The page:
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Development and Application of Quantum Chemical Methods for the Description of Molecules Under Mechanical Stress

Stauch, Tim

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Abstract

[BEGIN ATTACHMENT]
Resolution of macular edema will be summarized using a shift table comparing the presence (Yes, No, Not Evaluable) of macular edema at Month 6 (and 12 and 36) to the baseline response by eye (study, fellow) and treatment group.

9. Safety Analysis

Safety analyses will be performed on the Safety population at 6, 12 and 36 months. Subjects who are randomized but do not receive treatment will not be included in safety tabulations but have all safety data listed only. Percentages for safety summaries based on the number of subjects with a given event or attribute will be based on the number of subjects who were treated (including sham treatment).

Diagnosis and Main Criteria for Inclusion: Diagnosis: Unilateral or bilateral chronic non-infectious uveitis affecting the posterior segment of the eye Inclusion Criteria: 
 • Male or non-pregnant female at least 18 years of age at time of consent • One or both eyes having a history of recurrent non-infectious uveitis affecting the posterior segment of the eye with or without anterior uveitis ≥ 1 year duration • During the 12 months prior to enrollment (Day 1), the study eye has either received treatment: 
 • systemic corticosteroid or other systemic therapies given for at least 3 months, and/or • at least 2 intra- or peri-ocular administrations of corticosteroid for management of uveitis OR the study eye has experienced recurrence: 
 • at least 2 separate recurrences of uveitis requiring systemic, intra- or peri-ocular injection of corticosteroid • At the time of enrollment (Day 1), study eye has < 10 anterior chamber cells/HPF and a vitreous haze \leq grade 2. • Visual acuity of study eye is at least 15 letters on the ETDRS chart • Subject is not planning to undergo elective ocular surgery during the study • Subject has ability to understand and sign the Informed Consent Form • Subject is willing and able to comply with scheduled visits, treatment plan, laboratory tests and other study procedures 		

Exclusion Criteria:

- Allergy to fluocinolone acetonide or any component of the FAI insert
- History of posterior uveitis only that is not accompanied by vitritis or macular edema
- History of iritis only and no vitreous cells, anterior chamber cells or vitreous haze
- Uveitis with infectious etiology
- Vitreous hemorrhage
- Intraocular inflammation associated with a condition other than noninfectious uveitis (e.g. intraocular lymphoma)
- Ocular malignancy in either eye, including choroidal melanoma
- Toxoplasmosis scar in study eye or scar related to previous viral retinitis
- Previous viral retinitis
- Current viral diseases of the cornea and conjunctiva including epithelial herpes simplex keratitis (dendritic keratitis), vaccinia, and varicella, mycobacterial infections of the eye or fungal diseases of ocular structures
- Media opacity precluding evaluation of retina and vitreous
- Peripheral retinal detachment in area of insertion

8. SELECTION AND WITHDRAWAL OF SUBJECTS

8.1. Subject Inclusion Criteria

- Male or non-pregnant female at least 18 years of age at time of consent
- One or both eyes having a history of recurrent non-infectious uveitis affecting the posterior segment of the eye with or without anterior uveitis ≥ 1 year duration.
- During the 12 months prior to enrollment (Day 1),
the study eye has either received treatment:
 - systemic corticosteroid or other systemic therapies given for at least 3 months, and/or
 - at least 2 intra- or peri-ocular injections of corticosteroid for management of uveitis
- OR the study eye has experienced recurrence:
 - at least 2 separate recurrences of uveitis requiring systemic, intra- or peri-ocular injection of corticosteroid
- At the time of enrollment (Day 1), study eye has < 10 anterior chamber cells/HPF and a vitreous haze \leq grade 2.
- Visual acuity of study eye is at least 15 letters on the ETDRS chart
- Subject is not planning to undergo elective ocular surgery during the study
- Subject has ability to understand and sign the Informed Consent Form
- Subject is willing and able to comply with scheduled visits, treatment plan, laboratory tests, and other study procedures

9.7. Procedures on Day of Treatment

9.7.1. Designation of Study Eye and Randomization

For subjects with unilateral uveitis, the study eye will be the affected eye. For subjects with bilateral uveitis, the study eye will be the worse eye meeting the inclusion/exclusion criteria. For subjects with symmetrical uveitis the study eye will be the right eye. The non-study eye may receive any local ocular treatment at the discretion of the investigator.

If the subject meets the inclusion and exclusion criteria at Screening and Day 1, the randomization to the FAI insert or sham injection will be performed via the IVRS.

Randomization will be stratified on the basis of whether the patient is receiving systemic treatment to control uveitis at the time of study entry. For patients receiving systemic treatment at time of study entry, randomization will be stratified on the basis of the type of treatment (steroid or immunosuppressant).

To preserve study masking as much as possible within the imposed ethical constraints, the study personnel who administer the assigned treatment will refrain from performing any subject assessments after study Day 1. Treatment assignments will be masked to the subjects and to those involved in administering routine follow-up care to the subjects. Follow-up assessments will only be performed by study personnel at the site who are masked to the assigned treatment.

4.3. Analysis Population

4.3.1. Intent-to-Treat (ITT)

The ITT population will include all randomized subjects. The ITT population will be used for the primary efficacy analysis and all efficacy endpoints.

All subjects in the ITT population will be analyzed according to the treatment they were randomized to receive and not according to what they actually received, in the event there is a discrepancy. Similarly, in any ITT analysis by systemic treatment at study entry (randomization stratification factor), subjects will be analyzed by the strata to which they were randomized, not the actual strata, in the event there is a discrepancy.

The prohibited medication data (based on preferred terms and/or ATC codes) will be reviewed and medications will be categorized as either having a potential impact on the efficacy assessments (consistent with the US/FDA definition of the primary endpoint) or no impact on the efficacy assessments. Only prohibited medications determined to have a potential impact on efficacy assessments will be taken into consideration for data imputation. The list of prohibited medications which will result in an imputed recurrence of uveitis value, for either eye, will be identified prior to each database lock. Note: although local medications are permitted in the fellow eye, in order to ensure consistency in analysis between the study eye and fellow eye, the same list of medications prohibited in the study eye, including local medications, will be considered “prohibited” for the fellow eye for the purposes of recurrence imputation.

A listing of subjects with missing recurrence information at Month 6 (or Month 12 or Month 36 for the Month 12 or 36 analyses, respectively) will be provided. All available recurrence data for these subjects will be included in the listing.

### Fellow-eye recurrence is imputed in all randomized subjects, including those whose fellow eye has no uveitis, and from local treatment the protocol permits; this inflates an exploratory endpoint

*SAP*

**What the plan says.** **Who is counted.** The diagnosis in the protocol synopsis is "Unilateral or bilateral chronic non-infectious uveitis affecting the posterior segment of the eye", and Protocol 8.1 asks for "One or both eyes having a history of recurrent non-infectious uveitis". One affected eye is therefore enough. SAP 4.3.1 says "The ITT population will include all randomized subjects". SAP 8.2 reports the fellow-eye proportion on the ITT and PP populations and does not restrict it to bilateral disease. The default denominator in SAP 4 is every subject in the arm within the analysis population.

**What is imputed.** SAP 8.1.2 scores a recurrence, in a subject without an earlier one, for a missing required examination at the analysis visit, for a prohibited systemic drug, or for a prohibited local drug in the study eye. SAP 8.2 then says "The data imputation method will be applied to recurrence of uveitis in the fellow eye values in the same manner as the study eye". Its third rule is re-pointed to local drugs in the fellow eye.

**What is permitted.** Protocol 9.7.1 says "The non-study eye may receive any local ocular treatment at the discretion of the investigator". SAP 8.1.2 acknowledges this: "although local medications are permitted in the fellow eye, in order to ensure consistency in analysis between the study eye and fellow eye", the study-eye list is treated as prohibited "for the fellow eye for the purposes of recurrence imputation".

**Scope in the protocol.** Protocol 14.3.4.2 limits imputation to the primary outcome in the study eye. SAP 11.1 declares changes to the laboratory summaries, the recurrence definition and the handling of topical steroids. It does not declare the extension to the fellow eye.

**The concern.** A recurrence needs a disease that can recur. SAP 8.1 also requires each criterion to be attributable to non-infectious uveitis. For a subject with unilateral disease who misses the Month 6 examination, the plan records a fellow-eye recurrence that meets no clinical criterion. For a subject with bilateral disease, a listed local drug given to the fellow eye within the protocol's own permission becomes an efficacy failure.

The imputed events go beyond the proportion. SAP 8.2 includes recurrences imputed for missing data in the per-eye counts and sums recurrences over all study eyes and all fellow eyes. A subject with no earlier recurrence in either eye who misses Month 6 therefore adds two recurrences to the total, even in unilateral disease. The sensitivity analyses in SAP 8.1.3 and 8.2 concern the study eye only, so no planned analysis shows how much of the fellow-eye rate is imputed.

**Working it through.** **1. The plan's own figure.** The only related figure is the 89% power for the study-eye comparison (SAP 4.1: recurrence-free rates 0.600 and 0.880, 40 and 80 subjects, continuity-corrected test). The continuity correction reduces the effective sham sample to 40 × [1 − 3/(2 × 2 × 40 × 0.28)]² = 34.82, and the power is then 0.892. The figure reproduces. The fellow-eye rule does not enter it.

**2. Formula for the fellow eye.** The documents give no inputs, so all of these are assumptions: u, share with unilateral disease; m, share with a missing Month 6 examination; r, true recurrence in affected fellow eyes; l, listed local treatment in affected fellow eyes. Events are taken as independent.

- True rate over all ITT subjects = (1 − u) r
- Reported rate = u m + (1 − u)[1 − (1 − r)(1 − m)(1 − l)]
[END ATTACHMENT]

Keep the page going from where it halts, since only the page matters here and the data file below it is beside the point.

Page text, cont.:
In mechanochemistry, forces are used to initiate chemical reactions. Although mechanochemical reactions have been conducted for millennia, a fundamental understanding of the relevant processes at the molecular level is still unavailable. Nevertheless, mechanochemistry is a lively field with an extraordinarily wide range of applications. Several approaches to apply forces to single molecules are commonly used today. One such approach is Single-Molecule Force Spectroscopy, where forces are transmitted from the cantilever of an Atomic Force Microscope to a macromolecule that is anchored to a glass surface. Moving the cantilever away from the surface exerts a pulling force on the molecule. In another class of mechanochemical experiments, ultrasound baths are used to rupture polymers mechanically or to transduce forces to a mechanically susceptible moiety. This capability of ultrasound baths is due to the collapse of cavitational bubbles in the liquids, which generates tensile forces. Furthermore, ball milling or grinding techniques can be used to crush solids, thereby applying forces to molecules. This procedure can be applied to make and break covalent bonds. Due to the lack of solvent, mechanochemical synthesis in a ball mill shows enormous potential as a sustainable and environment-friendly alternative to thermochemistry. Despite this rich body and long history of experimental mechanochemical procedures, the underlying processes are not well understood at the molecular level. However, such a comprehension is desperately needed for the optimization of mechanochemical syntheses. The use of quantum chemical methods to describe mechanochemical processes, which is called quantum mechanochemistry, has proven to be of tremendous value in understanding mechanochemistry at its most fundamental level. Quantum chemical methods for the description of molecules under external forces afford predictions on force-induced changes in molecular geometry, reactivity and spectroscopic properties. Moreover, force analysis tools are available that can be used to identify the mechanically relevant degrees of freedom in a molecule or its force-bearing scaffold, thereby rationalizing mechanochemical reactivity.